New Perspectives

We used to have a priest in our parish who habitually responded to any parishioner’s troubles or joys with the question: “Where is God in all this?” The effect of the question was an immediately altered perspective. It vaporized subjectivity, and from that changed vantage point, it called for an answer to the question itself.

Some examples of his response:

Father, Joe has proposed – Where is God in this?

I lost the election to city council – Where is God in this?

I have cancer – Where is God in this?

Anne wants a divorce – Where is God in this?

I got the job – Where is God in this?

These are small personal examples. But history asks the same question. Wars, revolutions, plagues, natural disasters, discoveries, inventions, explorations—all the events that alter history. How were we changed? What did we learn? And where was God in it all?

And so, now, in this new plague, we might ask, Where is God in all this? We can look at some effects so far. Internationally, it’s a major deterrent to globalism. Even the EU closes its borders. Nationally, it demonstrates that federal solutions are far less important than the measures that states, local governments, and communities are taking. And individually, it has already altered our perspective of ourselves vis a vis society: “Social distancing” is a new fixture in our lexicon; “stay home” is a new commandment. Large collectives break down into ever smaller units. Where is God in all this? At this point, the only answer is: We don’t know yet, but Pay Attention.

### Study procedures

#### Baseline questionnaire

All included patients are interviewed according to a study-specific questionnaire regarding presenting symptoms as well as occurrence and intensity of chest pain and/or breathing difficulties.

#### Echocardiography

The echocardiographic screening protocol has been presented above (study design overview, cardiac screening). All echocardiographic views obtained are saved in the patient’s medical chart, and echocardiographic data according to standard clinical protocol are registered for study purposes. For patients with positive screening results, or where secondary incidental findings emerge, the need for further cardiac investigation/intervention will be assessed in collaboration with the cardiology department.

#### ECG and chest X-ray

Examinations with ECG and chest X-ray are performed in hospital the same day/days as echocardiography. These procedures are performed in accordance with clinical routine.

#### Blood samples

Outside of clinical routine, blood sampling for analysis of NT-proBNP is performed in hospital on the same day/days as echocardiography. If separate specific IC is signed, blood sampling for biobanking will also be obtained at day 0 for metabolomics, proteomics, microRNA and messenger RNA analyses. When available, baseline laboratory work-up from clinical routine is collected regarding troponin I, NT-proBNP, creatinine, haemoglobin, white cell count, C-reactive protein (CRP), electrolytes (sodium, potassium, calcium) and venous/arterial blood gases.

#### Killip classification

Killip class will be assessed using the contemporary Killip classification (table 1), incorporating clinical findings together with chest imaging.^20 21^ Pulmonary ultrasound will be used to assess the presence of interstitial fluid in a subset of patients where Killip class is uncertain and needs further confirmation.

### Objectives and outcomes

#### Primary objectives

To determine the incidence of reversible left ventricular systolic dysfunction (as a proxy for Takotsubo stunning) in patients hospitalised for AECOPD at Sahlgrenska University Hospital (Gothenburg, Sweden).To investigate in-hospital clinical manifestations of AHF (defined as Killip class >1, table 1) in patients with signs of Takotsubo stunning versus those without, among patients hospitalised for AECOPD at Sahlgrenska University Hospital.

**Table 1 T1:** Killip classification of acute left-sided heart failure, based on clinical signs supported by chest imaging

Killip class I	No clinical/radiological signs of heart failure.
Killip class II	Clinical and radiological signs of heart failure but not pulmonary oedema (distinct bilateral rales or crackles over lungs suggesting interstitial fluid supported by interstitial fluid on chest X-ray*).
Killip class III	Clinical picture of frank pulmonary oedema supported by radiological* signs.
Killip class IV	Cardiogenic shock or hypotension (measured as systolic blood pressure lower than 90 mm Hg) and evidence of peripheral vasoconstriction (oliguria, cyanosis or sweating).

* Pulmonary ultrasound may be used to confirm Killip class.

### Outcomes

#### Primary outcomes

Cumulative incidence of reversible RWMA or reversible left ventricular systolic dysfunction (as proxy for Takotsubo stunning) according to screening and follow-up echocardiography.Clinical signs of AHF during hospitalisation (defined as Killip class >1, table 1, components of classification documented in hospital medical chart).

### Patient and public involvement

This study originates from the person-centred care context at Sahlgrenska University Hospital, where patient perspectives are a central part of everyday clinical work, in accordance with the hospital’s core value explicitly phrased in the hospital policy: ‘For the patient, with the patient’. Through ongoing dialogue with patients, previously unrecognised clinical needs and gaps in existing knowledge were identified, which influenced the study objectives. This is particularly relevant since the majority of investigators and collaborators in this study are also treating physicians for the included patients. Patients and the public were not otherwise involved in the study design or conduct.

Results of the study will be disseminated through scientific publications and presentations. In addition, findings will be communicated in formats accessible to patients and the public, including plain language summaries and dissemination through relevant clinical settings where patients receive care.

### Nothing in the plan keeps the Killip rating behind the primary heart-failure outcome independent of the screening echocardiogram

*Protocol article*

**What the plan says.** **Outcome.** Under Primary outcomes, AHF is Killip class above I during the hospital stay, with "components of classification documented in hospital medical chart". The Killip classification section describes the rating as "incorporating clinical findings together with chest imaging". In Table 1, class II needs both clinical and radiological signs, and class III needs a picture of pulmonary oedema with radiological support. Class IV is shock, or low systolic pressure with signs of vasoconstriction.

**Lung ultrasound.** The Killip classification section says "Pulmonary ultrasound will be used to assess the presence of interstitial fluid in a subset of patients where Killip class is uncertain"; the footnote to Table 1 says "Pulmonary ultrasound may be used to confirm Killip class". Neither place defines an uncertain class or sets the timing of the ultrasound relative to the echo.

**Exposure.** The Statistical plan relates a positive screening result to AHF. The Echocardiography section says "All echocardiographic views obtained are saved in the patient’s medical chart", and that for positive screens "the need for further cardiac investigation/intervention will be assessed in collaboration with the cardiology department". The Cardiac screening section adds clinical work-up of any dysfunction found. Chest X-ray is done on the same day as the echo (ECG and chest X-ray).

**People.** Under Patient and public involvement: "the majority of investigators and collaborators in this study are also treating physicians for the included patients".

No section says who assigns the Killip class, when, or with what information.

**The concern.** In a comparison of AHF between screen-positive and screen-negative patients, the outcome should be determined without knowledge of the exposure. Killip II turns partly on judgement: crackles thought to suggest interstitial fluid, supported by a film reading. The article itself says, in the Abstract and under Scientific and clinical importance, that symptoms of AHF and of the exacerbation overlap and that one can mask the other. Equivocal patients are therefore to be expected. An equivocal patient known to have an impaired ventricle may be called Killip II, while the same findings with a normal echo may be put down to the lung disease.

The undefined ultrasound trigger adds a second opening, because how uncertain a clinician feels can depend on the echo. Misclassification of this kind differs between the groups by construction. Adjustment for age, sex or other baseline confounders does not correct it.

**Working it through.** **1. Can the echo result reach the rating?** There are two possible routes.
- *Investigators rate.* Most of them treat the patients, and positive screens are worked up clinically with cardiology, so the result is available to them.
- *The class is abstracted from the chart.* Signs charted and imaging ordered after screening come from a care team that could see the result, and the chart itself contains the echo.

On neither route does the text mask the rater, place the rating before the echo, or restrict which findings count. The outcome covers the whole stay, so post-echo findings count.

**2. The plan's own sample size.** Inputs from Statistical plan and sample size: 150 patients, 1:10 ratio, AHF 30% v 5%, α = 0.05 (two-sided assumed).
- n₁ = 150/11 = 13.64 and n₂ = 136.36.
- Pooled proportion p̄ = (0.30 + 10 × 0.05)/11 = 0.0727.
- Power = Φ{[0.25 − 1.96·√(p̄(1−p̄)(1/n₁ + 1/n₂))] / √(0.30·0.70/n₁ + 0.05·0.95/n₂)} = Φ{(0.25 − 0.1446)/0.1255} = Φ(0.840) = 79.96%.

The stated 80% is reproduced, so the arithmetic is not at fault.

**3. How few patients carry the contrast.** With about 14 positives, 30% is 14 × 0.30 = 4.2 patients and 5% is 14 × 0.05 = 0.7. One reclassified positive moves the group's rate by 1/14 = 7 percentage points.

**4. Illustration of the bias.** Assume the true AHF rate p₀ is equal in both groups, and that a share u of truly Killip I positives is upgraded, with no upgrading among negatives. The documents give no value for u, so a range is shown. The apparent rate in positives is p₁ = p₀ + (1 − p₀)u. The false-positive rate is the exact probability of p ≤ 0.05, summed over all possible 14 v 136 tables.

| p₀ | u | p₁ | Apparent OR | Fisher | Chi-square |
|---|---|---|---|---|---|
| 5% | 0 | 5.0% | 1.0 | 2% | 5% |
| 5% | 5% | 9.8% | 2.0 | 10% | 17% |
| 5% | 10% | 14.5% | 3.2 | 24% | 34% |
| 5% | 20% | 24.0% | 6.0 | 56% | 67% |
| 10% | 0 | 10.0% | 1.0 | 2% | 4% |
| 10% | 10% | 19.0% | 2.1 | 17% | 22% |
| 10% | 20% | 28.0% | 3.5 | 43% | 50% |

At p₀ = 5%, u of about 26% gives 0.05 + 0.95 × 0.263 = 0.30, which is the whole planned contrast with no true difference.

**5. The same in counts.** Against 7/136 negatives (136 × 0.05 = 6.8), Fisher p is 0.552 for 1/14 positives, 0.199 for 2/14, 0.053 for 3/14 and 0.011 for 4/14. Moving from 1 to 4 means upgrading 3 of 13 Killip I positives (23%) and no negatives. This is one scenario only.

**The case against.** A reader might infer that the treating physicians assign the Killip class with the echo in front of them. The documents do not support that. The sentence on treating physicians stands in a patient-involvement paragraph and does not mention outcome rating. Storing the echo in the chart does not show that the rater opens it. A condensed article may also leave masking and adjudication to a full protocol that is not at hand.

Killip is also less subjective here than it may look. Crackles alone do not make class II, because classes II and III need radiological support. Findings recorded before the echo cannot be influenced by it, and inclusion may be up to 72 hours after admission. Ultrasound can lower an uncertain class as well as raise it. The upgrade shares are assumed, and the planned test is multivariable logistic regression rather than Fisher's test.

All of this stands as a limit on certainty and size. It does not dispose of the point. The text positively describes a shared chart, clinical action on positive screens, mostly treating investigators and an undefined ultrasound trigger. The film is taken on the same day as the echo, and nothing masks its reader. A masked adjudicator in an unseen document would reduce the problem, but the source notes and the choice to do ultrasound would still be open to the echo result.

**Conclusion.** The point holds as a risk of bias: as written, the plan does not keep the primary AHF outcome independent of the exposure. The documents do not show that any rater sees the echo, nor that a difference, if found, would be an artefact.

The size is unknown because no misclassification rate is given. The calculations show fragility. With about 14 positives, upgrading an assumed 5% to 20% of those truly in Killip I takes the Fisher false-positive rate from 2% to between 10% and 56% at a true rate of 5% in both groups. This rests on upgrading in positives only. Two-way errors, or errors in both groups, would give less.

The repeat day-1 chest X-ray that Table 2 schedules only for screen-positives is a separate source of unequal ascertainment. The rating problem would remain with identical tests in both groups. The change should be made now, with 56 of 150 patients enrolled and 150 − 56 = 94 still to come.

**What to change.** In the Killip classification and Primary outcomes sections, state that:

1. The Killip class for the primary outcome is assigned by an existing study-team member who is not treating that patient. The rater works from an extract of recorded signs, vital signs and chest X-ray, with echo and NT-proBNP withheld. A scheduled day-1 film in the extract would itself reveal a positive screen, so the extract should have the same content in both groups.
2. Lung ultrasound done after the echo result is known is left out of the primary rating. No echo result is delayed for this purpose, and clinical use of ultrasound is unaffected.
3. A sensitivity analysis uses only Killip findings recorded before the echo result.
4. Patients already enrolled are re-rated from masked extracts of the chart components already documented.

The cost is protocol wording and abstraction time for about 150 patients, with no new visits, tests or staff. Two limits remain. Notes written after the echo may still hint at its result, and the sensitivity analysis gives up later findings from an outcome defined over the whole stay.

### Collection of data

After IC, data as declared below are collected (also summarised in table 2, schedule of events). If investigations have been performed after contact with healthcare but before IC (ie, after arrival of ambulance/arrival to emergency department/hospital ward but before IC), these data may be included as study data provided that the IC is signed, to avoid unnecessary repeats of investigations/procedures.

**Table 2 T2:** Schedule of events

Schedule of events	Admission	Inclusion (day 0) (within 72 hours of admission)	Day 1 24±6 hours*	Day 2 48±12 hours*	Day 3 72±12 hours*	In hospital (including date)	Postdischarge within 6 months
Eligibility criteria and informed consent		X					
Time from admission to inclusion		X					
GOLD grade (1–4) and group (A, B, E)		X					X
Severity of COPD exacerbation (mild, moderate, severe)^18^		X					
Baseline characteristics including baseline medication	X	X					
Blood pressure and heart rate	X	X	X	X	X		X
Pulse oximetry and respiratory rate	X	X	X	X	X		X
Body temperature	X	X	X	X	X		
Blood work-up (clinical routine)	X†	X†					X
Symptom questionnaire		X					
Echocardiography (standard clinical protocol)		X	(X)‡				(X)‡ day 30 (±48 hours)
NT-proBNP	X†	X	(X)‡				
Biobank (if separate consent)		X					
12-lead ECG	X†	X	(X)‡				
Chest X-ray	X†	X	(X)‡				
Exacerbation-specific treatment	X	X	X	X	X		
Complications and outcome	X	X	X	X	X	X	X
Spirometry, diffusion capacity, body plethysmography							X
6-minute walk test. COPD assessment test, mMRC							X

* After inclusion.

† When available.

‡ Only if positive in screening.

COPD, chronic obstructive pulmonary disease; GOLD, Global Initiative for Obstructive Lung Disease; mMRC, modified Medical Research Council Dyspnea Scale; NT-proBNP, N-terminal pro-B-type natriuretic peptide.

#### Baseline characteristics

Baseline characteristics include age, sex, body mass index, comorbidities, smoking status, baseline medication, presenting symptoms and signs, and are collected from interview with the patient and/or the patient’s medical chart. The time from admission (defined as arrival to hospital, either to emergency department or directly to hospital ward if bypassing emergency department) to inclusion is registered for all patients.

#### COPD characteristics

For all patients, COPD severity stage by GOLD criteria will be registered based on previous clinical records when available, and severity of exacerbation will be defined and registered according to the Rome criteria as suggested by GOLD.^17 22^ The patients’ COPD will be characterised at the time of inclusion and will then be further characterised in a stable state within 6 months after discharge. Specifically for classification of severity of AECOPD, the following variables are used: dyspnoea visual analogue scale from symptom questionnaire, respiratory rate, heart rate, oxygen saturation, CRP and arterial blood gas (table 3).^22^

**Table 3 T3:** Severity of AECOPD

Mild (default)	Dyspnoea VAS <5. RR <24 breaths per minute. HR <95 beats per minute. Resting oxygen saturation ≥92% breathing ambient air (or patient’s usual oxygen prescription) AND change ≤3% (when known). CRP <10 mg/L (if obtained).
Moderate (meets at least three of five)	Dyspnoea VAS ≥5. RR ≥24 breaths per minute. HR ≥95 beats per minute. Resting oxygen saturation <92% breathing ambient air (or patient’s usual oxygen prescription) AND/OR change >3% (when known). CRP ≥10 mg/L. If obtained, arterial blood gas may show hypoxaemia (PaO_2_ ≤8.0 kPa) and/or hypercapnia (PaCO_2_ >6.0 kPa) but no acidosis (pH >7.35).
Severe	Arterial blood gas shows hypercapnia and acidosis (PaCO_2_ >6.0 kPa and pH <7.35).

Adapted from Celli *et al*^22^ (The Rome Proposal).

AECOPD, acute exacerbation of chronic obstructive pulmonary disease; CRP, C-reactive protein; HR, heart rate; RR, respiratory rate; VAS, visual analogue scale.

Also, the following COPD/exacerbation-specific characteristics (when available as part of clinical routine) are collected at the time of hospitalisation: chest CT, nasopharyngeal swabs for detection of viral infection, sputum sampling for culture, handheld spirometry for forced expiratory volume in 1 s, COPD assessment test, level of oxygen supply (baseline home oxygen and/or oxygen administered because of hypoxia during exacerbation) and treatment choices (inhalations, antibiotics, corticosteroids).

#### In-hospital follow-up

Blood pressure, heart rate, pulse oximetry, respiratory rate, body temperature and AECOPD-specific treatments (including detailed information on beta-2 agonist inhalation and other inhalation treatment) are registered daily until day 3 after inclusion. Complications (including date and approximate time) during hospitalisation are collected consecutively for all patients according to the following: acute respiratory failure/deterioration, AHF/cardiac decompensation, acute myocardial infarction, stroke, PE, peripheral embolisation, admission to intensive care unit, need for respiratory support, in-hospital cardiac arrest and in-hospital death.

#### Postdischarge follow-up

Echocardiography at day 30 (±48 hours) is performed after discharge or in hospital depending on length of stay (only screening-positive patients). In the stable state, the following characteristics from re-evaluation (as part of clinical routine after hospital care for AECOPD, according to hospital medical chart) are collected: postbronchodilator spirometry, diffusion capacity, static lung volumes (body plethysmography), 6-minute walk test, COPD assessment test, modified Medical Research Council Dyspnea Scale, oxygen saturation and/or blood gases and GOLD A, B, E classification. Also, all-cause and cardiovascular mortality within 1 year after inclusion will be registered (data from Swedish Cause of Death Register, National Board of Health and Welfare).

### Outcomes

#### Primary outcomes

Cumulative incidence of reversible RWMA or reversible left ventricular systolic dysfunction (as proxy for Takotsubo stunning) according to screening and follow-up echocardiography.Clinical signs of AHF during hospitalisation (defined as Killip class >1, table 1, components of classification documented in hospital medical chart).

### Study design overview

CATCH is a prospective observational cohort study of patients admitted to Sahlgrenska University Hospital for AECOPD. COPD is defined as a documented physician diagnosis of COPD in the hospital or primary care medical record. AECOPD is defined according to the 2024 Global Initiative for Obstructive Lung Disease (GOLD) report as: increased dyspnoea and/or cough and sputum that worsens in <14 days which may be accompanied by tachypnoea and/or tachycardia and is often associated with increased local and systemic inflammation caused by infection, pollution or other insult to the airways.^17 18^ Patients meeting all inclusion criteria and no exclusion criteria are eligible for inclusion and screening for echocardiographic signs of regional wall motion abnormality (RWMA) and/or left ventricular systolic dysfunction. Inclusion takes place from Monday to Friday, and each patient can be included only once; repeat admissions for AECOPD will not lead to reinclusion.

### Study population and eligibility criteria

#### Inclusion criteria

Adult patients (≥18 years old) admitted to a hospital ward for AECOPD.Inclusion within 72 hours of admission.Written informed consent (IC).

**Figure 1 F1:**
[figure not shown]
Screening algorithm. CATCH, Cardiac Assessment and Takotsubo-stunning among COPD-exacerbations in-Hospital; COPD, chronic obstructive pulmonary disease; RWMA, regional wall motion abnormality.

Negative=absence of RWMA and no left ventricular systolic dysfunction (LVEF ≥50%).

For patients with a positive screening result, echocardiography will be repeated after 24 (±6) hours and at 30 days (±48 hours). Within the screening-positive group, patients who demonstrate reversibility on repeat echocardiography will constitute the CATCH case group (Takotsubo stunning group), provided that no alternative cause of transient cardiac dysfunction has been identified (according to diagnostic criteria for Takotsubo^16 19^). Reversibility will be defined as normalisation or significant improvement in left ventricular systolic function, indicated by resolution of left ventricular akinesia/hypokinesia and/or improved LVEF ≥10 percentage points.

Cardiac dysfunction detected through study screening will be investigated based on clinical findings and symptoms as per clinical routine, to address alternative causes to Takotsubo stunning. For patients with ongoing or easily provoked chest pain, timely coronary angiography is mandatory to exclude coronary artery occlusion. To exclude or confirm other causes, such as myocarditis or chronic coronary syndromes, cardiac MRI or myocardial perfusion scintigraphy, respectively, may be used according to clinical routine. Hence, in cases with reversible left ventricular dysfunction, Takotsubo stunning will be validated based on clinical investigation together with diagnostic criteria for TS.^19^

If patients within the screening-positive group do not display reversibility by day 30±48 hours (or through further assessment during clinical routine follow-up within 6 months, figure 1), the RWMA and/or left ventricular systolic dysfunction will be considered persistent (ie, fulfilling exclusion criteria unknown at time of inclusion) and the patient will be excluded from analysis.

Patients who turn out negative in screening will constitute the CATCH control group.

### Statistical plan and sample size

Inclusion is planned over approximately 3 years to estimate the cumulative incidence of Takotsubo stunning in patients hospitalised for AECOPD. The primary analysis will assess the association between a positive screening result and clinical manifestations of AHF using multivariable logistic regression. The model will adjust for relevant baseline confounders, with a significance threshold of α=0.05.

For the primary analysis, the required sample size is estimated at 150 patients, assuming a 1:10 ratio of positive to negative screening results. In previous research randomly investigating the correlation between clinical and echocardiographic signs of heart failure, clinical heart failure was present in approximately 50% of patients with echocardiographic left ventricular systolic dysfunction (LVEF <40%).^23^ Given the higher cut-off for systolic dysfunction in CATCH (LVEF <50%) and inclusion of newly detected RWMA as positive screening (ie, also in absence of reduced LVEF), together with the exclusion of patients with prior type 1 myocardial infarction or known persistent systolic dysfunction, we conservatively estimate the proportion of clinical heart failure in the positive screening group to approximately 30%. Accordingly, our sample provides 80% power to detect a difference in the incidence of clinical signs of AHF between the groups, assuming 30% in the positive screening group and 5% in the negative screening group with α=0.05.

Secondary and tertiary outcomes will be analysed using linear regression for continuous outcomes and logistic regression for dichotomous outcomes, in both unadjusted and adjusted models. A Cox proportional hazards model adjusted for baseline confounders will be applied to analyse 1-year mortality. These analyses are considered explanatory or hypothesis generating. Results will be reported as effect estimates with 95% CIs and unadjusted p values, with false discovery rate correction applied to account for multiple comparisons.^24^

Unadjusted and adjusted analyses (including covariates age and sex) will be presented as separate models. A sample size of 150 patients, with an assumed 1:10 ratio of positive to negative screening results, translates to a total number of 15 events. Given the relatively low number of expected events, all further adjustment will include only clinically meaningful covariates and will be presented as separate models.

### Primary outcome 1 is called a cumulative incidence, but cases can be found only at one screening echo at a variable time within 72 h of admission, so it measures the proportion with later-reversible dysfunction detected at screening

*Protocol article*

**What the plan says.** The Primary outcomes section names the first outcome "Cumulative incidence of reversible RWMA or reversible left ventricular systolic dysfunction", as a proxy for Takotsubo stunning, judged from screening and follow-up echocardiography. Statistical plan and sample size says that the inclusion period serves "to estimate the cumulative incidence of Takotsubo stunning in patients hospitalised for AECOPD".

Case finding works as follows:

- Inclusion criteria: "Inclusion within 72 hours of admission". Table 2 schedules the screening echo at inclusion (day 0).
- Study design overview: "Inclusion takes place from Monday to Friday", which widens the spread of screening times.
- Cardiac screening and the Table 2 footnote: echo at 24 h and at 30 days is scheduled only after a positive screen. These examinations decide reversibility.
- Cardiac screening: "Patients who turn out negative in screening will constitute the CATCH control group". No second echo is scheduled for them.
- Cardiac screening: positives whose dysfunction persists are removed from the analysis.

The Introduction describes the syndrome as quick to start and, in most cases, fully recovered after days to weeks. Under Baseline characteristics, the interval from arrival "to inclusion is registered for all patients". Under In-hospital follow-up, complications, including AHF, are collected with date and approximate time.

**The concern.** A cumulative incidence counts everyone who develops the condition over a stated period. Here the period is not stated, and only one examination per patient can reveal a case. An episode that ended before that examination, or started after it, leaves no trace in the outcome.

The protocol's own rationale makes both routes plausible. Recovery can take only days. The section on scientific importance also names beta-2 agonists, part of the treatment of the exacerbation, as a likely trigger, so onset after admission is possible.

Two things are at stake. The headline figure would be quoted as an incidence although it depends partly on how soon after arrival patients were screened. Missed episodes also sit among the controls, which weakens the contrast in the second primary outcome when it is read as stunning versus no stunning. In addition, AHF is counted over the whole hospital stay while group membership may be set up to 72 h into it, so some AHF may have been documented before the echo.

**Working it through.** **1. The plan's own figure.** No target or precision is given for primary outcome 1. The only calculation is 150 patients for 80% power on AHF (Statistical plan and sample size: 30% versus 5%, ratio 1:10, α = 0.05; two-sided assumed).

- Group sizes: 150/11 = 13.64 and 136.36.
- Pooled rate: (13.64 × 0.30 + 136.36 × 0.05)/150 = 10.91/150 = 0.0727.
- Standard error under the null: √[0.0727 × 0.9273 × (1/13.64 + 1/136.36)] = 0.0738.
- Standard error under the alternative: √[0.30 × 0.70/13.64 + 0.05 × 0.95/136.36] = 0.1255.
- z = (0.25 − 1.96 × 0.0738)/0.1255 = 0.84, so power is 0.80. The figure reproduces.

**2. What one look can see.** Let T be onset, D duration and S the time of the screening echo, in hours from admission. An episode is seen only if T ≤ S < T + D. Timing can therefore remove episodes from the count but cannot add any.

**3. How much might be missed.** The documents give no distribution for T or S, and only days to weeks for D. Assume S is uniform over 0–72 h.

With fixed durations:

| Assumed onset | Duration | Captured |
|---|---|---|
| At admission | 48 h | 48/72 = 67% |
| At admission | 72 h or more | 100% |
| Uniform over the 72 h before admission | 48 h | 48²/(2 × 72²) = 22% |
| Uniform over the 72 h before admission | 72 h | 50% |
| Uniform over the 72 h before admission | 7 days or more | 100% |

Humanity is distinguished from all other creatures in this one way: We pursue Logos, we search for meaning, we long for God. We are not different from other creatures just because we love—my dog loves (more and better than I do). For a long time now, secular humanists would have us believe that love is the “answer”, often citing St John’s “God is love” and bestowing approbation on any individual’s dissolution into something called “community”, manifest in varying numbers from one to millions, so that ultimately, the scriptural equation was transposed and became “Love is God”. Faith in God became obsolete, replaced by faith in our new god Love—our love for ourselves and each other. We didn’t need God anymore, we knew who he was, and the search was over. Logos found. Maybe not, though, maybe he is more than our human love, greater, other…. Maybe it’s a good time to re-read that oldest of all books, Job, and discover, again, what he discovered. Staying home, in our solitude, we may find that our personal and interpersonal love was never really enough for us…. In the midst of all our communality, we have been lonely….  

This new plague will alter our perspective. We don’t know how yet, but we need to pay attention.   

Dena Hunt
Dena Hunt's first novel, Treason (Sophia Institute Press), won the IPPY Gold Medal. Her second, The Lion’s Heart (Full Quiver Press), won the Catholic Arts and Letters Achievement award. Jazz & Other Stories, her third book, has just been published by Wiseblood Books. She is the book review editor of St. Austin Review.

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